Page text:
Selected Interdisciplinary Seminar Papers,
Ottawa Conference 2001
LANGUAGE AND LITERACY –
Striving for a win-win situation with the AIDS language
in South Africa
Cape Town Branch member
as a paper at the SAAWG National Conference in May 2004 and as
a Workshop at the IFUW Conference in Australia in August 2004,
and based on her Master’s thesis, successfully submitted to University of Stellenbosch in April 2004.
“Did anybody have sex last night?” –
Sounds unromantic and quite disrespectful, doesn’t it? In fact,
to many African people, and especially the men, this question would
be completely unacceptable. Unfortunately, this is the language of
the AIDS generation: bare, direct and to the point! The role of language
in communicating among those vulnerable to HIV/AIDS has been neglected
in AIDS education and awareness literature and campaigns. I have
found support, through interviews and reading I undertook, for the
need to challenge the absence in AIDS communication of recognition
of cultural norms as well as the reality of illiteracy.
My presentation is not academic, philosophical, medical or scientific.
It is inspired by my observations on cultural values; on how the
impact of AIDS communication in a developing country (South Africa)
is received, especially among Black youngsters who are the target
for most education campaigns.
The topic refers to the grammatical and medical structure of the
messages conveying concepts and issues related to HIV/AIDS. Language
covers, for example, imagery, branding and signage. I shall use
the term AIDS to cover both HIV and AIDS.
THE LANGUAGE OF AIDS
The language of AIDS is the language of power, distance, rank and
politics and is very exclusive and individualistic. AIDS itself
appears to be a cloud from the powerful blown over the disempowered.
It has been portrayed as a plague for the “DARK CONTINENT”.
language plays a large role in communication. How people communicate
anchors on their cultural beliefs and background. Even
though – as is often the case - an audience may not challenge
the manner of delivery, if the speech and manner of delivering are
inappropriate, the implementation will be minimal. In this case,
therefore, silence is not always consent but perhaps avoidance.
Above is an example of a university campus poster to
create AIDS awareness.
(Reproduced with kind permission from the HIV/AIDS Unit, University
of Cape Town.)
When asked to respond to this poster, young men indicated that:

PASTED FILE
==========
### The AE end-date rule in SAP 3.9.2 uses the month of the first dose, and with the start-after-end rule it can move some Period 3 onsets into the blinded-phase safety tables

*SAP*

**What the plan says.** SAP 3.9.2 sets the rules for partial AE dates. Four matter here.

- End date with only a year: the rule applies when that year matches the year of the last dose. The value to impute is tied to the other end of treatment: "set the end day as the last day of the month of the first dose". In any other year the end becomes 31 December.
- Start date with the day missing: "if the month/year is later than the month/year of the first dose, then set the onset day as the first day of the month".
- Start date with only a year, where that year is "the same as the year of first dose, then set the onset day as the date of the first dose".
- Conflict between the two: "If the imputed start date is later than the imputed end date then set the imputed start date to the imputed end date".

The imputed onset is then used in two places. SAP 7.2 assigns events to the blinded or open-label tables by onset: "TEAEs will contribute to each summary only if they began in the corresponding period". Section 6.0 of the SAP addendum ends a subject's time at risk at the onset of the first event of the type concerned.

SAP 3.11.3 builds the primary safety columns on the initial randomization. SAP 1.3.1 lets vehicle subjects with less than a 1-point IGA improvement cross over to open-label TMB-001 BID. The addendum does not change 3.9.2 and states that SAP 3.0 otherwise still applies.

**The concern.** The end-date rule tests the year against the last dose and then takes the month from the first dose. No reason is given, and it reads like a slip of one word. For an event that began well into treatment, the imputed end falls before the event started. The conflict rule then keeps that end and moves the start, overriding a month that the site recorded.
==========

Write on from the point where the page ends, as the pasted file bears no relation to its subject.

• It is very romantically provocative and stimulating.
• It does not say much about AIDS itself; therefore it is not very
poster therefore clearly does
not achieve its purpose!
Communication is about
putting a message across, loud and clear. What is the meaning of
a communication without a message? When brand
pushers such as Lovelife do not know what makes its audience ‘tick’ then
its campaign has lost its purpose. As a musician said in an interview: “when
I compose a song, I put in certain lines which I want my fans to
remember and sing”. This simply means it is important for AIDS
campaigners to differentiate and vary their messages according to
different viewers and audiences.
LANGUAGE AND CULTURE
The term “Culture” will be used in two senses.
The first is a classical type of definition referring to all the
cognitive and social traits, as well as artifacts, associated with
a women’s group. These are learned, can pass from one generation
to the next and can become quite systemically interrelated, so that
when something changes in one domain there are repercussions in other
The second sense emphasizes that culture is itself a biological,
genetically inherited capacity of Homo sapiens, evolved through time,
with people continually engaged in its evolution.
While cultural traits are mostly inherited in that they are learned
from parents, they are not genetically inherited, allowing for alterations
that are far more rapid than those in biological evolution.
This second sense of the
term “culture” is especially
important in a discussion of AIDS. Good prevention or care should
be based on culturally appropriate strategies with messages that
respect local culture. Only culturally competent personnel working
in AIDS prevention and care can expect success rather than a greater
spread of the infection and stigmatization.
Another complicating factor besides intercultural variability is
that of intracultural variability. Anthropologists now caution that
intracultural variability must be acknowledged: not everyone thinks,
feels and behaves in the same ways even if they are from a particular
Many people simply stress that behaviour must be changed, ignoring
the larger issue of cultural norms and factors contributing to vulnerability.
Still others believe that biological drivers associated with many
of the social and behavioural factors contributing to the spread
of AIDS are essential to the propagation of the species, and are